I had a preview last week when I traveled to Cleveland for an author's conference and stayed with Bethy and her husband. She hasn't changed at all and we picked up right where we left off. I first met Beth in the kitchen at Ox. She was making yogurt in a contraption I had never seen. She was Jewish and seemed so exotic and earthy to me. I was smitten. Still am. She's as grounded, humorous, compassionate and saucy as ever.

I don't recall how long it's been since I've seen Debbie, but I was so surprised at her friendliness freshman year. She's so comfortable in her beautiful skin that I assumed she was a selective sorority type – boy was I wrong. She introduced us to little-sis life and was such a wonderful combination of hard work and silliness, when you'd least expect. Can't wait to catch up.

Jackie was Debbie's room mate and so grounded and wise in college. She would tell the truth when necessary in a way the rest of us could hear and respect, rare for someone that young. Don't get the impression she was a stick in the mud – far from it. She was always good for a party or trip uptown. I would have loved to have lived with her.

Barb, whom we'll terribly miss this weekend, was my room mate junior year when we rented an apartment. I'll never forget an early conversation when she said the thing she craved most after mowing was a cold beer. That seemed so strange to me at the time. She was wise and worldly (from the BIG city of Cleveland), a gifted artist and easy room mate, even with her lab mice.

Funny that Maggy has become the glue that binds us because she didn't turn up until second semester. She wasted no time connecting with her small-town, genuine wholesomeness and hearty friendship. She knows no strangers and perseveres to keep this bunch together. You can always count on Maggy to make you feel better – that's just her way.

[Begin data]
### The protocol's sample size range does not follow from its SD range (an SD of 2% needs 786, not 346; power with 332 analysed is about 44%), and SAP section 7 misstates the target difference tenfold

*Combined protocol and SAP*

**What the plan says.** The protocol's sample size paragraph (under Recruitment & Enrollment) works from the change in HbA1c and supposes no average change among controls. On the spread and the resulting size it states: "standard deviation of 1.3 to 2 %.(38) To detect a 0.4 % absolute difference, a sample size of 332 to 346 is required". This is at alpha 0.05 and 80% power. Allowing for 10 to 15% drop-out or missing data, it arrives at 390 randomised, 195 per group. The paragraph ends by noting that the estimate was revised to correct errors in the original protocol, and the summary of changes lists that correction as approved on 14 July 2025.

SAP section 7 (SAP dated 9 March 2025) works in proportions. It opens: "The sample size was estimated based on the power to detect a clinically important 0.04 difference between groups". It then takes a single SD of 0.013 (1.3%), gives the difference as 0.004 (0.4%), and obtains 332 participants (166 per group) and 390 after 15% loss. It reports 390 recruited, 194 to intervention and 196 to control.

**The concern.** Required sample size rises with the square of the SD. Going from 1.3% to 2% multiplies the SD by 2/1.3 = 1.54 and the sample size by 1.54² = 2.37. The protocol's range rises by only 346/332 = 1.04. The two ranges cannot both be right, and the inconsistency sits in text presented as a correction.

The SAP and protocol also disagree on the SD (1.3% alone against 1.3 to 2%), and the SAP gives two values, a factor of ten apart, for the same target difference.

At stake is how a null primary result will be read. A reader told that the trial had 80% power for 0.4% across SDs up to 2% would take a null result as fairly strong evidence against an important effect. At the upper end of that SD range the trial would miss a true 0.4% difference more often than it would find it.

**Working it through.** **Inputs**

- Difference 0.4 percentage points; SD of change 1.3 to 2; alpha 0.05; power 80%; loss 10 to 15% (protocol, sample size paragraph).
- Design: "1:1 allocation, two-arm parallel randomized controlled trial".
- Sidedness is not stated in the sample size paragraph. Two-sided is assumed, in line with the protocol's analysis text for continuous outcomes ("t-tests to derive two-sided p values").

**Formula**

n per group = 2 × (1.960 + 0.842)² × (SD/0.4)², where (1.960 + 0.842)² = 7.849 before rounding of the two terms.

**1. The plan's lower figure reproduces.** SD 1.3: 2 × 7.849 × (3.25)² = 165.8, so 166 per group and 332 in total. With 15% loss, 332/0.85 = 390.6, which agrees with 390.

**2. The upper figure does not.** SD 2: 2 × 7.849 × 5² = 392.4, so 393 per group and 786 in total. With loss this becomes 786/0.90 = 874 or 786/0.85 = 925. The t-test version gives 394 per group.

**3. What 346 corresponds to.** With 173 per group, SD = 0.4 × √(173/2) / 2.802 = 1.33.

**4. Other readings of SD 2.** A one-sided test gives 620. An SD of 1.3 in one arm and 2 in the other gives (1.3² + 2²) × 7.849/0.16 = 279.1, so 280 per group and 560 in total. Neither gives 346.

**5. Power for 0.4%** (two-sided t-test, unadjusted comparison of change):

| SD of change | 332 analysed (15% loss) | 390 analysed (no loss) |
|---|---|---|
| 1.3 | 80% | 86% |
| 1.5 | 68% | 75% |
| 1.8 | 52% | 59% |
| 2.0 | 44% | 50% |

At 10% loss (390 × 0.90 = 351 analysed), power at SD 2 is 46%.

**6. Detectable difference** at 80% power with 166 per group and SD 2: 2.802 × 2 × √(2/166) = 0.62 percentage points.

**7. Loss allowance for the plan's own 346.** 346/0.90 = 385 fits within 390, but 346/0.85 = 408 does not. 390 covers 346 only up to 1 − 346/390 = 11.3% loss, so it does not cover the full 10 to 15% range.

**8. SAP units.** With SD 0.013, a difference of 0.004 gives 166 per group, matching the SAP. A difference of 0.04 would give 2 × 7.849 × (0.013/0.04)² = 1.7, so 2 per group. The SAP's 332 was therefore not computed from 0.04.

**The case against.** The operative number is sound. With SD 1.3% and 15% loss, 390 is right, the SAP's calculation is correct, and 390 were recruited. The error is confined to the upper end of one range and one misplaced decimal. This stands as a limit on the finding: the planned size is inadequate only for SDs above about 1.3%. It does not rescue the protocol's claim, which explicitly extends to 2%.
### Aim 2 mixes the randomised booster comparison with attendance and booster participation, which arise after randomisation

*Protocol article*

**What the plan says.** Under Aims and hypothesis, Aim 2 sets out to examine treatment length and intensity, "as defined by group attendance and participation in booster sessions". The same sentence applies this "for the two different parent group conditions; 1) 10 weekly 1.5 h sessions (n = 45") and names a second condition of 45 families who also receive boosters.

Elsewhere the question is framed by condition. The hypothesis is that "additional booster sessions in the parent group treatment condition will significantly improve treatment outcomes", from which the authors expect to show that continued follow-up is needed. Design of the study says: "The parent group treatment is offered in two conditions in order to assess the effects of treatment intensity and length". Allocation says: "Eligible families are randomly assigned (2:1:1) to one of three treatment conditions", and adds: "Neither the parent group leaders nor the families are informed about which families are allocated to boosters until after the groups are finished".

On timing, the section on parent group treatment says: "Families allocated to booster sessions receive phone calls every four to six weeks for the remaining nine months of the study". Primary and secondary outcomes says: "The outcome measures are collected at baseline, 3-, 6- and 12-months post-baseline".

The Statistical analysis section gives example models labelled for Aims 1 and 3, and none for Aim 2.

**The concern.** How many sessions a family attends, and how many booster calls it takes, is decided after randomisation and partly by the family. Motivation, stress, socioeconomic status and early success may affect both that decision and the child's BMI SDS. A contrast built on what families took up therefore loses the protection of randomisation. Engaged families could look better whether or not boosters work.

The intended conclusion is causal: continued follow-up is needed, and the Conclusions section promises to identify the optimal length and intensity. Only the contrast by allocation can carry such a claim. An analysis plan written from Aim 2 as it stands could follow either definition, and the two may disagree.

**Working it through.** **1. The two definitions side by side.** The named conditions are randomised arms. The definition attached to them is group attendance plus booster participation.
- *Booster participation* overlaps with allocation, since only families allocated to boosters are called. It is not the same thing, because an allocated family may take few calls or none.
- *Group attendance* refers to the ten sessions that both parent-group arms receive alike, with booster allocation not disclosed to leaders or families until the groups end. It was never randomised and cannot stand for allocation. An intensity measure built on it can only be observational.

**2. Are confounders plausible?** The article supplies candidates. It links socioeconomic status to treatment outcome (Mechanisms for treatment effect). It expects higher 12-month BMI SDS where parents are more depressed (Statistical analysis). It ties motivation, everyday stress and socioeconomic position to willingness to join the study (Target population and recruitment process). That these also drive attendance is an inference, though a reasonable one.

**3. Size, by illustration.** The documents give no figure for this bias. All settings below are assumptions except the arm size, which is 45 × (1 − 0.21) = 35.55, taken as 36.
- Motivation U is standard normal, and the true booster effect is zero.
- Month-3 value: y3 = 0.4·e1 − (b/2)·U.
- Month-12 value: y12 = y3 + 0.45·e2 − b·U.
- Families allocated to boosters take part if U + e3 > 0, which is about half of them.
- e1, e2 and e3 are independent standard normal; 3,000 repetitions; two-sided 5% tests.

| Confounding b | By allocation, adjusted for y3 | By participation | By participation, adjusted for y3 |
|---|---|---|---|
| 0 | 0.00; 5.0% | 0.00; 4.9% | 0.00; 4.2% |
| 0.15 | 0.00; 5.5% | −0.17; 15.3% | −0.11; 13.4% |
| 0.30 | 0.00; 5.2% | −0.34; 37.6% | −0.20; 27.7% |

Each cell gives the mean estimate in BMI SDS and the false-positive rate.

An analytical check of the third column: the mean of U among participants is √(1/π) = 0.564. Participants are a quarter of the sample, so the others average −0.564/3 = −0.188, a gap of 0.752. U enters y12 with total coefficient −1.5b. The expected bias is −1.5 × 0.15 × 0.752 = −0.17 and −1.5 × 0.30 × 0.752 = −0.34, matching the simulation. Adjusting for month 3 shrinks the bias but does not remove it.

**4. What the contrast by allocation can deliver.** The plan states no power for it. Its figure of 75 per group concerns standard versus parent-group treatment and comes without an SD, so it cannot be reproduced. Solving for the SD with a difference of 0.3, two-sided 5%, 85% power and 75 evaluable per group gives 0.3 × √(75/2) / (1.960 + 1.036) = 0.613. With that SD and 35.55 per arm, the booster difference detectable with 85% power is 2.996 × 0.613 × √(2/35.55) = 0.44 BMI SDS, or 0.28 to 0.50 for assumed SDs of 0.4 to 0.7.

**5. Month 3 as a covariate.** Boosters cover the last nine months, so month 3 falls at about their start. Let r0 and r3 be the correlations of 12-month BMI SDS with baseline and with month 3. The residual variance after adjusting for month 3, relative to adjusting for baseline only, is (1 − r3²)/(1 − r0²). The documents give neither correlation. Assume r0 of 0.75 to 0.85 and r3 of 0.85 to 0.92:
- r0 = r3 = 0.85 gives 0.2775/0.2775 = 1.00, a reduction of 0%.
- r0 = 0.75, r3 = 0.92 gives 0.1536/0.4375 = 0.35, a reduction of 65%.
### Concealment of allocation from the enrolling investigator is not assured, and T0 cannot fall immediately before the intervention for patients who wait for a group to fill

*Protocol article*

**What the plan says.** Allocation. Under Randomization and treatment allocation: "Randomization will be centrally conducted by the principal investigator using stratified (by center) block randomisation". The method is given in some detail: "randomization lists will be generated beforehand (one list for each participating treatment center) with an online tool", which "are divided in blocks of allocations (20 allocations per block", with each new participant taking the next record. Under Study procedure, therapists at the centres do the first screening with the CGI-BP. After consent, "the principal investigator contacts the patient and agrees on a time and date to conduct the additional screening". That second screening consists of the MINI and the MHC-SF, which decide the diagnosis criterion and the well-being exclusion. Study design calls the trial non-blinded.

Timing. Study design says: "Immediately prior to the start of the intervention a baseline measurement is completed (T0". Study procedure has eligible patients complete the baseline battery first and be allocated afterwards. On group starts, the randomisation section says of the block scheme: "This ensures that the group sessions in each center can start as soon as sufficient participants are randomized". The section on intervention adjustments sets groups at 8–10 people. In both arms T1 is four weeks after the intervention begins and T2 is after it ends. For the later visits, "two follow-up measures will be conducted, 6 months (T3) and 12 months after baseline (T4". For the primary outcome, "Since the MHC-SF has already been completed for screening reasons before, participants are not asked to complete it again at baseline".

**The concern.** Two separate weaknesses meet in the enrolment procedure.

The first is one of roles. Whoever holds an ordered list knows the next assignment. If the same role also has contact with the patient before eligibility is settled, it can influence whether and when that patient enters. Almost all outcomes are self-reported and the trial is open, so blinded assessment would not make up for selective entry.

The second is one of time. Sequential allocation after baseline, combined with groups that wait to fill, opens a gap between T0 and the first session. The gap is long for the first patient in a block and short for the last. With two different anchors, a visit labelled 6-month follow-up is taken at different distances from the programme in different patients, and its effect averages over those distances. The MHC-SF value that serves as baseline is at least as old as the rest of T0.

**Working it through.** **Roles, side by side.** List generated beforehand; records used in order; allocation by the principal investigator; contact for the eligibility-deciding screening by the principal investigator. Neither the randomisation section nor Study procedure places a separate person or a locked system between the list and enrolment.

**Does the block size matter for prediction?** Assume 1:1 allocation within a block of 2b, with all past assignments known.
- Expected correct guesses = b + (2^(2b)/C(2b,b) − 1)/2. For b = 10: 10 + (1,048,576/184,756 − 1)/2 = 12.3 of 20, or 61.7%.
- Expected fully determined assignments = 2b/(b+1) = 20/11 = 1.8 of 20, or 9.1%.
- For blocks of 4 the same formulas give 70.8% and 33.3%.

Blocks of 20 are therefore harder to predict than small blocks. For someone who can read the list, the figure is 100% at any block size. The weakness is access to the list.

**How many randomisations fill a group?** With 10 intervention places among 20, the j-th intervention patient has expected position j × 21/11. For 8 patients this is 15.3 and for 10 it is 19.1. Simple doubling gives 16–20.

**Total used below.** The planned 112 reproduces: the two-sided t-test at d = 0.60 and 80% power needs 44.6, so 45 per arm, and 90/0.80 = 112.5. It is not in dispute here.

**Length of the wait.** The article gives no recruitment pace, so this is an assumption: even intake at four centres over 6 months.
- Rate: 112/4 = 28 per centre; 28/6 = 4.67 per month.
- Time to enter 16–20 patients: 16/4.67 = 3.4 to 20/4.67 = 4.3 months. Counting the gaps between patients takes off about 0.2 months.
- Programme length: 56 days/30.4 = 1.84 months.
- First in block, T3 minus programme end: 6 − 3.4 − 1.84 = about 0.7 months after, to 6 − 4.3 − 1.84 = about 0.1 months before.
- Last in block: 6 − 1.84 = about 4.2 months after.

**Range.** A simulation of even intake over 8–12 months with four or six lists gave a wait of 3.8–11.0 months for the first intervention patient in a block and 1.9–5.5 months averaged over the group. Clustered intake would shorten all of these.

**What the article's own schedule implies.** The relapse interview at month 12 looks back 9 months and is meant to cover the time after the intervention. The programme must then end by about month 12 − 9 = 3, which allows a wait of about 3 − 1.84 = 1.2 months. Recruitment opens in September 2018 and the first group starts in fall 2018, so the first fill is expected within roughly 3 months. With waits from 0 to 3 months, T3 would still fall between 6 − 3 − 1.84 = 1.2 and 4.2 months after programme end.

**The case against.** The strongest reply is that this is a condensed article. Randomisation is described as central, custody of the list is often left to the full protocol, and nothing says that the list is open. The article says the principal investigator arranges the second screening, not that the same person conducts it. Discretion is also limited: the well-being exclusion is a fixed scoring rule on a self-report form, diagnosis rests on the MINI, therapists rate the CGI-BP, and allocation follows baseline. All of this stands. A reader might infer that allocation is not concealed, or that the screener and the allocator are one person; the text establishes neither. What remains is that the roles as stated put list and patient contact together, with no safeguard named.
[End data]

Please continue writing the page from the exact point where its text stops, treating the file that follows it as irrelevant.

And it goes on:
I revered Anni, who always seemed to have her act together. We'd often collide late at night in the bathroom, sharing cheese and crackers and conversation, thinking the entire second alley couldn't hear us. She is an excellent confidant, with attentive ears and a big heart. I know that hasn't changed.

There was such acceptance, affirmation and companionship in this group. You can see why I am so excited that I get to be Rosie this weekend. I really like her and how each of these wonderful women is reflected in and contributed to who she is.

• When have a circle of friends deeply shaped me?
• How do I remain connected?
• What were pivotal young-adult relationships?
• How have I grown as a result?
• Even if I didn't see it then, where was Spirit in all of this?

I flew the coop
for for years
and never came home,

according to
my mother

college was a pivotal
and precious time
in my life

anchored by
young women

with whom
I have been
privileged to
grow older


I am